Live at Steamboat September 1994

This one kit saw the likes of Babe’s on 6th Street, Steamboat, Antonio’s Cantina, Fiesta Gardens, The Brushy Creek Inn, The Georgetown Opry, The Possum Creek Inn, San Gabriel Park, John Redden’s house in Speegleville, even an RV park off the Blanco River and more holes in a wall than I currently have.  It saw Rock, Metal, Progressive Fusion (Sorta), Classic Rock, Country and then it saw the inside of drum bags…for 13 years.

At 8:30PM on Wednesday, January 12th 2011 A.D., Newman Ramzel, a friend from high school, called and asked, “Hey Jon, are you still playing drums?” Shocked, my response was, “Not really.  I’ve not taken my drums out of their cases since last century.”  Needless to say, the last 13 years were not good to my drums.  The Texas heat had warped the plastic wrap that covered the drum’s shells, and in some cases had actually melted the glued bond causing the wrap to lift off the shell, and splinter parts of the outer ply of Mahogany.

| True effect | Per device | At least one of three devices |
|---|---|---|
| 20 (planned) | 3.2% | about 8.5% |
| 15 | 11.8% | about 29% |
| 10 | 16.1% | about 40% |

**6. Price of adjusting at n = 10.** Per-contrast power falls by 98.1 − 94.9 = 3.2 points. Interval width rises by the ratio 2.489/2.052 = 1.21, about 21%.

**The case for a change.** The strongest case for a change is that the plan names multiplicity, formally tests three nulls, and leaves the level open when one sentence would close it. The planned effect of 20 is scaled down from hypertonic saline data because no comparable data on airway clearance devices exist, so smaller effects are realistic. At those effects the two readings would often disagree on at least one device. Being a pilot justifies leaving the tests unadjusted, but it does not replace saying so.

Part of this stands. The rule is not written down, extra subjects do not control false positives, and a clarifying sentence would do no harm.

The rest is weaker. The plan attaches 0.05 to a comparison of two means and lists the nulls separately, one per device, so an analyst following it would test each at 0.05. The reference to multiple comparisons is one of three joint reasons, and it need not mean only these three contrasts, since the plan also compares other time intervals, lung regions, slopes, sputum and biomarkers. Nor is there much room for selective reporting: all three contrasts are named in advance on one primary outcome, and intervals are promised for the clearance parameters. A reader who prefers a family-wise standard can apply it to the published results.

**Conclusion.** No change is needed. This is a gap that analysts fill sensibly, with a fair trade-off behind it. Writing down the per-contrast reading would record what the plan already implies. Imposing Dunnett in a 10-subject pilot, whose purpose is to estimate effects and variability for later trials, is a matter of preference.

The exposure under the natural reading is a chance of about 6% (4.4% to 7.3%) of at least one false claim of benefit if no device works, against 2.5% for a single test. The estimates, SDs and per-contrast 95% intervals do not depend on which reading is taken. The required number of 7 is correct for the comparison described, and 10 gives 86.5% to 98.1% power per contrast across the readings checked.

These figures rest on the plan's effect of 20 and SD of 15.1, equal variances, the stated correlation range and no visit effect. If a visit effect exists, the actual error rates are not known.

Warped and cracked Black plastic wrap that covers the drum shell.
Pitted and rusted lugs and lug struts.

The Hoops, Lugs, Lug Struts, and Tension Rods were all pitted and rusted.  The cymbal stands and practice pads I had stored in a large Rubbermaid container didn’t fare well either, but were functional…just like the drums.  I never really cared what my drums looked like before…just as long as they sounded good.  When the Bass Player and Drummer for Lisa Tingle comes up to you after a show and say, “Your kick drums sounds great! Do you have those tuned differently?”, that was all I needed to hear.  I guess I kinda knew what I was doing?